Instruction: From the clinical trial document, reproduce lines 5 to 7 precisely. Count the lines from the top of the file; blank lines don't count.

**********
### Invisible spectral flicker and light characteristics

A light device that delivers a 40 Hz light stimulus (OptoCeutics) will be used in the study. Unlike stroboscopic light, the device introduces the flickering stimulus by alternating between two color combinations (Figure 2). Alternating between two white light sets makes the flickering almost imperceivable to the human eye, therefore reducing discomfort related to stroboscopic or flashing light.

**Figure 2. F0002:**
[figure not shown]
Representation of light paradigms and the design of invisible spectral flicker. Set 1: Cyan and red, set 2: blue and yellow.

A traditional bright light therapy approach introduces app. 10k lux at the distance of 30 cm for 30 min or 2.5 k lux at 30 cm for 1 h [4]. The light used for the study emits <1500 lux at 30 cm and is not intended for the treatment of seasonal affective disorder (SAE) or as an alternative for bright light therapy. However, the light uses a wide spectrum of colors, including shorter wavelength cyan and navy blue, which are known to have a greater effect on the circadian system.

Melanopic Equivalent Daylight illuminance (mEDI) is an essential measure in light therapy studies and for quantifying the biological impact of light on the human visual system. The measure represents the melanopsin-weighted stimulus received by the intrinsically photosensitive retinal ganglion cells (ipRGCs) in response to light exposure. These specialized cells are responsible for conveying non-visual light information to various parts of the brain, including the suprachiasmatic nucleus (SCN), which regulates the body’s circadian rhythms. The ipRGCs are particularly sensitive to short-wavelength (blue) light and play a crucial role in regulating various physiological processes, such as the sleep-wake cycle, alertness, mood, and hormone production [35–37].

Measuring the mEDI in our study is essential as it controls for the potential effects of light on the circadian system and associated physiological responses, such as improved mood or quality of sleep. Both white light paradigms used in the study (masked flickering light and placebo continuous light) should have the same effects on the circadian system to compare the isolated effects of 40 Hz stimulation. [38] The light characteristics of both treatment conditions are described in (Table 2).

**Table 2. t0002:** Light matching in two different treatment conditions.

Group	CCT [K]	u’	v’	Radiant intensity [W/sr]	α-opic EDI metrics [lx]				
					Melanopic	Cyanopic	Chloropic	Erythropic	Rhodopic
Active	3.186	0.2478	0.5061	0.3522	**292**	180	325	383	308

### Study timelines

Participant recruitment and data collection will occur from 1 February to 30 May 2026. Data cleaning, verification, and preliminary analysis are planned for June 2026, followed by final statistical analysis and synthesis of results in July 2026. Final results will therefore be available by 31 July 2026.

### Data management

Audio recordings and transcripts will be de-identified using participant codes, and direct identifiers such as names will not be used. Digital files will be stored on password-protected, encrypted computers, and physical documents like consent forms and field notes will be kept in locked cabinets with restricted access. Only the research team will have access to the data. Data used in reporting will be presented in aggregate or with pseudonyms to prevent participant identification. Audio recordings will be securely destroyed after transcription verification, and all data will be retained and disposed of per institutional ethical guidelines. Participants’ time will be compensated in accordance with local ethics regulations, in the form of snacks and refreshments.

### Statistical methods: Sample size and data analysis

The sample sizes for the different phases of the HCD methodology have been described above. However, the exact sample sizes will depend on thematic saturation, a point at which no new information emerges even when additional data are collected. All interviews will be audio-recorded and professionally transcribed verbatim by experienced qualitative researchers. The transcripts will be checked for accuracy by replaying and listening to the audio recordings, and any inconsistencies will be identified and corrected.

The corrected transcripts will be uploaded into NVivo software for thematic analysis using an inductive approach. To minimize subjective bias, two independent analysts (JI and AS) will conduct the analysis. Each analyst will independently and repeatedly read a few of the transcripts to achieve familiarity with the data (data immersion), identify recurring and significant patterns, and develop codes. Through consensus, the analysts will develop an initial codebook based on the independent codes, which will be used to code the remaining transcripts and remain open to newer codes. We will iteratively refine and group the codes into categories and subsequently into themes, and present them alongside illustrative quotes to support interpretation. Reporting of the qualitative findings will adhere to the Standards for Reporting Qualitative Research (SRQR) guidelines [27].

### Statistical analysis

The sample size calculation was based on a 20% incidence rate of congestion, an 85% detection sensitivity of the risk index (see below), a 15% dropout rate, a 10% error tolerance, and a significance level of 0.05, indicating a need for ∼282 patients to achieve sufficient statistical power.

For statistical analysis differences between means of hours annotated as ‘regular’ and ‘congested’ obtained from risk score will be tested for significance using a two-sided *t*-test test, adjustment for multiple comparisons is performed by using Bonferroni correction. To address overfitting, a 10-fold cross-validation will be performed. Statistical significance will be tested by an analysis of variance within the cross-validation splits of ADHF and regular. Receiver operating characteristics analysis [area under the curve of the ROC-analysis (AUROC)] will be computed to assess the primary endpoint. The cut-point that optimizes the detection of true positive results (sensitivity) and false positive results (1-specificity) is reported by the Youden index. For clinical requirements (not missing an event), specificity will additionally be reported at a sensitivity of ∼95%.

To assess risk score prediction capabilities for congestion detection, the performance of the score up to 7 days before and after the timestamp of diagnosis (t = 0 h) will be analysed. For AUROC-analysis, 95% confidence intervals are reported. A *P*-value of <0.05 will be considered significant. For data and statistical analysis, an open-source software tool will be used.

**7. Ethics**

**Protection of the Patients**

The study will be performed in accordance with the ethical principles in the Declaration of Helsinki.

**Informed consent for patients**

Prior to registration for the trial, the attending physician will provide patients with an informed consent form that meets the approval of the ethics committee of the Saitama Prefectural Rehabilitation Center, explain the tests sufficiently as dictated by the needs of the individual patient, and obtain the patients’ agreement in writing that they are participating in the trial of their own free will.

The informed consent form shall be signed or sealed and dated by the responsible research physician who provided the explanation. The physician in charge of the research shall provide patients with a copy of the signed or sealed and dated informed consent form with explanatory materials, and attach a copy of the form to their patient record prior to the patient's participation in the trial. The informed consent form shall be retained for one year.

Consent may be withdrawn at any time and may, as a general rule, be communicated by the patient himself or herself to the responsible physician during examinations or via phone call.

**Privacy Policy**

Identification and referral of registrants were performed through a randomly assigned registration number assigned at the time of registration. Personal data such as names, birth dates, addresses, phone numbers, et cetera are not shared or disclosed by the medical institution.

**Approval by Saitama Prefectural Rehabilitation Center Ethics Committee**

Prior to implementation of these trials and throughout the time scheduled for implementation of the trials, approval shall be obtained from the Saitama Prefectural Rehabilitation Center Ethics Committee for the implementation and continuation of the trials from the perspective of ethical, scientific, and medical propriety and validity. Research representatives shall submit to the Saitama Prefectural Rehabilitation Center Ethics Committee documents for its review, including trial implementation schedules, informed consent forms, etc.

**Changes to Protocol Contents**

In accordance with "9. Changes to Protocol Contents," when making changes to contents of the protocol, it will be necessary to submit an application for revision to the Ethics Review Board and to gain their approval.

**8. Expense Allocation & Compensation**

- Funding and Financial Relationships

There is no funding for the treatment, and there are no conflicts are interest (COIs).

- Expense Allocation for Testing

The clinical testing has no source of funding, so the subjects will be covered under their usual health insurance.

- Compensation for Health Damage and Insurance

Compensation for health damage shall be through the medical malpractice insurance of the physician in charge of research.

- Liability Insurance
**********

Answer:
Representation of light paradigms and the design of invisible spectral flicker. Set 1: Cyan and red, set 2: blue and yellow.

A traditional bright light therapy approach introduces app. 10k lux at the distance of 30 cm for 30 min or 2.5 k lux at 30 cm for 1 h [4]. The light used for the study emits <1500 lux at 30 cm and is not intended for the treatment of seasonal affective disorder (SAE) or as an alternative for bright light therapy. However, the light uses a wide spectrum of colors, including shorter wavelength cyan and navy blue, which are known to have a greater effect on the circadian system.

Melanopic Equivalent Daylight illuminance (mEDI) is an essential measure in light therapy studies and for quantifying the biological impact of light on the human visual system. The measure represents the melanopsin-weighted stimulus received by the intrinsically photosensitive retinal ganglion cells (ipRGCs) in response to light exposure. These specialized cells are responsible for conveying non-visual light information to various parts of the brain, including the suprachiasmatic nucleus (SCN), which regulates the body’s circadian rhythms. The ipRGCs are particularly sensitive to short-wavelength (blue) light and play a crucial role in regulating various physiological processes, such as the sleep-wake cycle, alertness, mood, and hormone production [35–37].